According to those energy diagrams the backradiation, even at night, is about half the solar radiation during the day. Well, maybe it is, but it does not have anything like half the effect on the temperature as you can confirm in your own backyard.

    This is because, when radiation from a cooler atmosphere strikes a warmer surface it undergoes “resonant scattering” (sometimes called pseudo-scattering) and this means its energy is not converted to thermal energy. This is the reason that heat does not transfer from cold to hot. If it did the universe would go crazy.

    When opposing radiation is scattered, its own energy replaces energy which the warmer body would have radiated from its own thermal energy supply.

    You can imagine it as if you are just about to pay for fuel at a gas station when a friend travelling with you offers you cash for the right amount. It’s quicker and easier for you to just pay with the cash, rather than going through the longer process of using a credit card to pay from your own account. So it is with radiation. The warmer body cools more slowly as a result because a ready source of energy from incident radiation is quicker to just “reflect” back into the atmosphere, rather than have to convert its own thermal energy to radiated energy.

    The ramifications are this:

    Not all radiation from the atmosphere is the same. That from cooler regions has less effect. Also, that with fewer frequencies under its Planck curve has less effect again.

    Each carbon dioxide molecule thus has far less effect than each water vapour molecule because the latter can radiate with more frequencies which “oppose” the frequencies being emitted by the surface, especially the oceans.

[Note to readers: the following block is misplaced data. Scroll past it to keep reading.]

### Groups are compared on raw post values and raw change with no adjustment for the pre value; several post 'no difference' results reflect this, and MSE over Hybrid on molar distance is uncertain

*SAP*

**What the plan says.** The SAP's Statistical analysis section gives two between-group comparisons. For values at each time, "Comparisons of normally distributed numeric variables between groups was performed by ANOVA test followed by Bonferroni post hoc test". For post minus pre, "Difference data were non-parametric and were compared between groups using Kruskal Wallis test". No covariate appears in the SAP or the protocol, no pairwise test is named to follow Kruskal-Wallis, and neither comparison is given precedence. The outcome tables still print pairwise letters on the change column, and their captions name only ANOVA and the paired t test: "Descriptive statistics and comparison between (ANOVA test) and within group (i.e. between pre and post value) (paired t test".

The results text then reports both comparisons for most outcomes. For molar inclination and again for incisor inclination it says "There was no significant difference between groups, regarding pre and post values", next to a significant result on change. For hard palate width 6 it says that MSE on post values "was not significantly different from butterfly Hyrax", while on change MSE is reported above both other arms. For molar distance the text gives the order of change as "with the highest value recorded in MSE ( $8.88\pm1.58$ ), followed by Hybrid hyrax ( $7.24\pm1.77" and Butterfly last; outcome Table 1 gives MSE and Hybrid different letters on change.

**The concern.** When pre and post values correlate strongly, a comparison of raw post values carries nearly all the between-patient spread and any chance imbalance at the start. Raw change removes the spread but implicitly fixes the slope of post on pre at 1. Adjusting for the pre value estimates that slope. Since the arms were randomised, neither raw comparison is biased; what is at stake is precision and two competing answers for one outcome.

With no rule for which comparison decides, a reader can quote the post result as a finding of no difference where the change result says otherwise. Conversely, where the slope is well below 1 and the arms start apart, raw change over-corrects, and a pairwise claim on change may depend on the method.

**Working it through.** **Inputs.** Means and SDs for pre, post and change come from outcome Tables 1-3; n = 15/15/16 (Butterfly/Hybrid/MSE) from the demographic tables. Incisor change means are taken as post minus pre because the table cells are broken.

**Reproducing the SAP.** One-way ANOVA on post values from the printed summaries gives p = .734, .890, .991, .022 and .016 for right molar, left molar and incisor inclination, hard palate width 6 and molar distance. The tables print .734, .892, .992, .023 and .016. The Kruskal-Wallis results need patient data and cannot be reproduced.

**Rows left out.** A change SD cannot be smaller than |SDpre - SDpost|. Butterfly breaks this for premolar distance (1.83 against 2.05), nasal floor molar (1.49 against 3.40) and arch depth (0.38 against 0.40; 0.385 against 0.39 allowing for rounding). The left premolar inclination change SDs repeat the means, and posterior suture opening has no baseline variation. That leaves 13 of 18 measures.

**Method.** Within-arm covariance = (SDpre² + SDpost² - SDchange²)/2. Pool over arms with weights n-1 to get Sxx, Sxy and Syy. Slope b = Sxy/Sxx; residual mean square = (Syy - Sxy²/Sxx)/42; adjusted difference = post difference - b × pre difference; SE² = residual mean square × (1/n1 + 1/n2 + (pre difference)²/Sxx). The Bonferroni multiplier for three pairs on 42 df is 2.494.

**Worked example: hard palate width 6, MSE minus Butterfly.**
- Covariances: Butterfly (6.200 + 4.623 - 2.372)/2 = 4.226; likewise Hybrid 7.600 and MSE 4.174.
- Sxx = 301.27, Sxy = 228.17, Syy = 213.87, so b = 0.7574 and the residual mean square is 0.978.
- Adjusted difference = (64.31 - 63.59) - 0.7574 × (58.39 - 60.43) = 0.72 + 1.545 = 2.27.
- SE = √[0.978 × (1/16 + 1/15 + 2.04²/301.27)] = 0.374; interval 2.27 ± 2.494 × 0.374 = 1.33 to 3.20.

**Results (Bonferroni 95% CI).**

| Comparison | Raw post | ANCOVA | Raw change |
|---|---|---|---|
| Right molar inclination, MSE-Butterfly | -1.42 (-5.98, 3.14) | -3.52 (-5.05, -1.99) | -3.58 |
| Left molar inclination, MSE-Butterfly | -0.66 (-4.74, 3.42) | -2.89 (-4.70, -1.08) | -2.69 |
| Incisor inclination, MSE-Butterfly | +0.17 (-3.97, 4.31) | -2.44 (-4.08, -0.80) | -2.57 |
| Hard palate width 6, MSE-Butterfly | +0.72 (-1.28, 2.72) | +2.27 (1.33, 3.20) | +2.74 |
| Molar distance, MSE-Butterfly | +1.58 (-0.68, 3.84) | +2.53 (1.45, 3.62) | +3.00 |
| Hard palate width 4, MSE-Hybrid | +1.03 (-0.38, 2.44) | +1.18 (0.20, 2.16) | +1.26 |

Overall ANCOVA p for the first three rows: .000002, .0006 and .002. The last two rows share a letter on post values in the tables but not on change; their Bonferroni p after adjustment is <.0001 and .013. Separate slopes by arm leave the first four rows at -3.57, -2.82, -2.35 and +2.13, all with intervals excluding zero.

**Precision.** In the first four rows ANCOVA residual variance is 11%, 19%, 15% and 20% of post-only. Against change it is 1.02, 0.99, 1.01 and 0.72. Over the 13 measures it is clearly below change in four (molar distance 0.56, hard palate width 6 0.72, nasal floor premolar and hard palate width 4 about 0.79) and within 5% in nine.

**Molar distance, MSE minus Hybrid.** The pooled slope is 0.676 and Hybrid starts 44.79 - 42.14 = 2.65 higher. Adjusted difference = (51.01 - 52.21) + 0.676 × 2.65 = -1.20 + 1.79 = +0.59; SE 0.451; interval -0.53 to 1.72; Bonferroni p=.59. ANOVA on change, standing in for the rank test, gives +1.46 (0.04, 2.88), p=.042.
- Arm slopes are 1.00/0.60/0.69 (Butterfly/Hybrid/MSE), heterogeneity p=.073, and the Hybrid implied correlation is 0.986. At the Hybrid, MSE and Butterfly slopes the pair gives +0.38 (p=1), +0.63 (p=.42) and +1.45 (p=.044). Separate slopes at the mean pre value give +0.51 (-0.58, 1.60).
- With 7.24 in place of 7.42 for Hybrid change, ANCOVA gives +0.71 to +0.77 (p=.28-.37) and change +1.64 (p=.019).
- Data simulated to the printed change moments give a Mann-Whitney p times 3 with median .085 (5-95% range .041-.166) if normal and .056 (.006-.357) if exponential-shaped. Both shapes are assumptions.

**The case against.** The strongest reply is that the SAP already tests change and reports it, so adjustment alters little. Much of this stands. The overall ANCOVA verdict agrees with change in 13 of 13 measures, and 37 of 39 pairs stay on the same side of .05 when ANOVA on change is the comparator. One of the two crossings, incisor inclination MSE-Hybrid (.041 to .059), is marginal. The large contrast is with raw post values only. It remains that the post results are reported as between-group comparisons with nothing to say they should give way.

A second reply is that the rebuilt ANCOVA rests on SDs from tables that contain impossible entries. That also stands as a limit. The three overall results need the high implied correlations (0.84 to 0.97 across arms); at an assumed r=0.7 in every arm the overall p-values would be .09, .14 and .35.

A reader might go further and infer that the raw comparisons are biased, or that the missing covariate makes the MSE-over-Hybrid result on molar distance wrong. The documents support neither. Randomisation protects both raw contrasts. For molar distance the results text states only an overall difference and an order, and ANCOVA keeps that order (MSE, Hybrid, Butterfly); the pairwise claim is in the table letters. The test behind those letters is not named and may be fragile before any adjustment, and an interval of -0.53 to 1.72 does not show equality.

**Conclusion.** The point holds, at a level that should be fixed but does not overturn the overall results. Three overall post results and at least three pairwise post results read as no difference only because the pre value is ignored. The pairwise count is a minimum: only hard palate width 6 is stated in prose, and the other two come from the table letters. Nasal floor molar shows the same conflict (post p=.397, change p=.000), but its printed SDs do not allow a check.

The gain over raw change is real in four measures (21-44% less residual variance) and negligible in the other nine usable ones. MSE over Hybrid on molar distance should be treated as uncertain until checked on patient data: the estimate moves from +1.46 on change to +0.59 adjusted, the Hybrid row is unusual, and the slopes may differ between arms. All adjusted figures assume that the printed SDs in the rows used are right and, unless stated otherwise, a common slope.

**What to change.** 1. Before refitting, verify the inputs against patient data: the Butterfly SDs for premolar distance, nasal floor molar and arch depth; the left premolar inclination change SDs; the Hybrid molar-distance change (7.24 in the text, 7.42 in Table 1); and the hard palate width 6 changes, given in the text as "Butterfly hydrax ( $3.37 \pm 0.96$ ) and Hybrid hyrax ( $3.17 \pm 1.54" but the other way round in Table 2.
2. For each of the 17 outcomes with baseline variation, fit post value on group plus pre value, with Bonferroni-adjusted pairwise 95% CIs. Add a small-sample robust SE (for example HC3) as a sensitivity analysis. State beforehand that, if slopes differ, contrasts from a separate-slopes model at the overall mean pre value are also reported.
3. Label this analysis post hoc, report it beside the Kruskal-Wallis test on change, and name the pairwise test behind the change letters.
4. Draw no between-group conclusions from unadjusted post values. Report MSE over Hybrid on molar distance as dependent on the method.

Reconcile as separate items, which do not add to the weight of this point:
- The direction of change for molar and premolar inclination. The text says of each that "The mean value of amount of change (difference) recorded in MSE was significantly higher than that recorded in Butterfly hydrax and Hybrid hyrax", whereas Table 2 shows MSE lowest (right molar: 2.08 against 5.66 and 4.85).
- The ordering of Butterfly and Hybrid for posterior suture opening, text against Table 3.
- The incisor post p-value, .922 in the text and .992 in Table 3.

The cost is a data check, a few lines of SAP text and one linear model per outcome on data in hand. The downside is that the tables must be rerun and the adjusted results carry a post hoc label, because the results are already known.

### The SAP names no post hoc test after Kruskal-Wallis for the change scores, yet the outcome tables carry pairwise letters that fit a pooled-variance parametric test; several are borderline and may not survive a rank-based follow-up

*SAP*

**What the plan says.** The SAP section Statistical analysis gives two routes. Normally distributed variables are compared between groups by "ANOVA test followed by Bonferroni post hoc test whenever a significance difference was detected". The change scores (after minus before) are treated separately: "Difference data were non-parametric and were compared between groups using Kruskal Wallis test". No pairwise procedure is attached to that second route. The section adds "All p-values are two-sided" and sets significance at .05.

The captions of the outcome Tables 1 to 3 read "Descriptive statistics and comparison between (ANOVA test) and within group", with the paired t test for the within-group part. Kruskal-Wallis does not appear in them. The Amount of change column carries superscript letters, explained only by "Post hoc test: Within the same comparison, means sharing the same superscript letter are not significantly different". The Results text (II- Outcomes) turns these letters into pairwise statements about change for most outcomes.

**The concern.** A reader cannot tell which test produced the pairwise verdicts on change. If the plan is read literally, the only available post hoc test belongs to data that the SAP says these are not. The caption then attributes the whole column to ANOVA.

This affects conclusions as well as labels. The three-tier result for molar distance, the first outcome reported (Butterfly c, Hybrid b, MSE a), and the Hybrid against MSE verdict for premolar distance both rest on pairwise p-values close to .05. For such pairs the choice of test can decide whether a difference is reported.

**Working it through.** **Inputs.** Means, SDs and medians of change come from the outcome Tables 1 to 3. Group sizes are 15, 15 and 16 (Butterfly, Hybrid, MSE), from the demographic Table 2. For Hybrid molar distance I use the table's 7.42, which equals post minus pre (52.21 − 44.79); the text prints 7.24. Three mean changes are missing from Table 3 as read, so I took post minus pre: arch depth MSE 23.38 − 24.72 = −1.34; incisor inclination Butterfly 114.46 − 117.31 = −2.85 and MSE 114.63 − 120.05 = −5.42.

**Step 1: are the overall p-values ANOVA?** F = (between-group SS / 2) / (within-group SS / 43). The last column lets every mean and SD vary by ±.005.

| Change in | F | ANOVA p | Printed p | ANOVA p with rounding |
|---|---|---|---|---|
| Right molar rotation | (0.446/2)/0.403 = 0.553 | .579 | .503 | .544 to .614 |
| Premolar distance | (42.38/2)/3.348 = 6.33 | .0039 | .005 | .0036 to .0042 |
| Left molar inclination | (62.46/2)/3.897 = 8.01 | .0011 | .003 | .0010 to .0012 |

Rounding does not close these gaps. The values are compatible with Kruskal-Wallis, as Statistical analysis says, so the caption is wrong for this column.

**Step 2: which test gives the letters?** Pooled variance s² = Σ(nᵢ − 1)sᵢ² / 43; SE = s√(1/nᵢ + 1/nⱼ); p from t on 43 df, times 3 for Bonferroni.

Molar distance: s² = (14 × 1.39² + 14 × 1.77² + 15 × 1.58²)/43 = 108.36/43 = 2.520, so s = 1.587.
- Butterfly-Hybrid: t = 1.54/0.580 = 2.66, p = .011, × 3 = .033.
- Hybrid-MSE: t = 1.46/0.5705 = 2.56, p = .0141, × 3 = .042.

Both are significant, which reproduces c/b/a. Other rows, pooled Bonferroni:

Furthermore, it is only the radiative cooling process of the surface which is slowed down. There are other processes like evaporative cooling and diffusion followed by convection which cannot be affected by backradiation, and which will tend to compensate for any slowing of the radiation.

    This is why, at night, the water in the flask cools nearly as fast as the air around it. The net effect on the rate of cooling is totally negligible.

    The backradiation does not affect temperatures anywhere near as much as solar radiation, even though its “W/m^2” is probably about half as much.

    And there are other reasons also why it all balances out and climate follows natural cycles without any anthropogenic effect. This is explained in detail in my peer-reviewed publication now being further reviewed by dozens of scientists.

  8. Geckko

    David Murray was a beacon of common sense in a sea of alarmist absurdity.

    A shame he has now retired and his place is being taken by a more conventionally “political ” animal.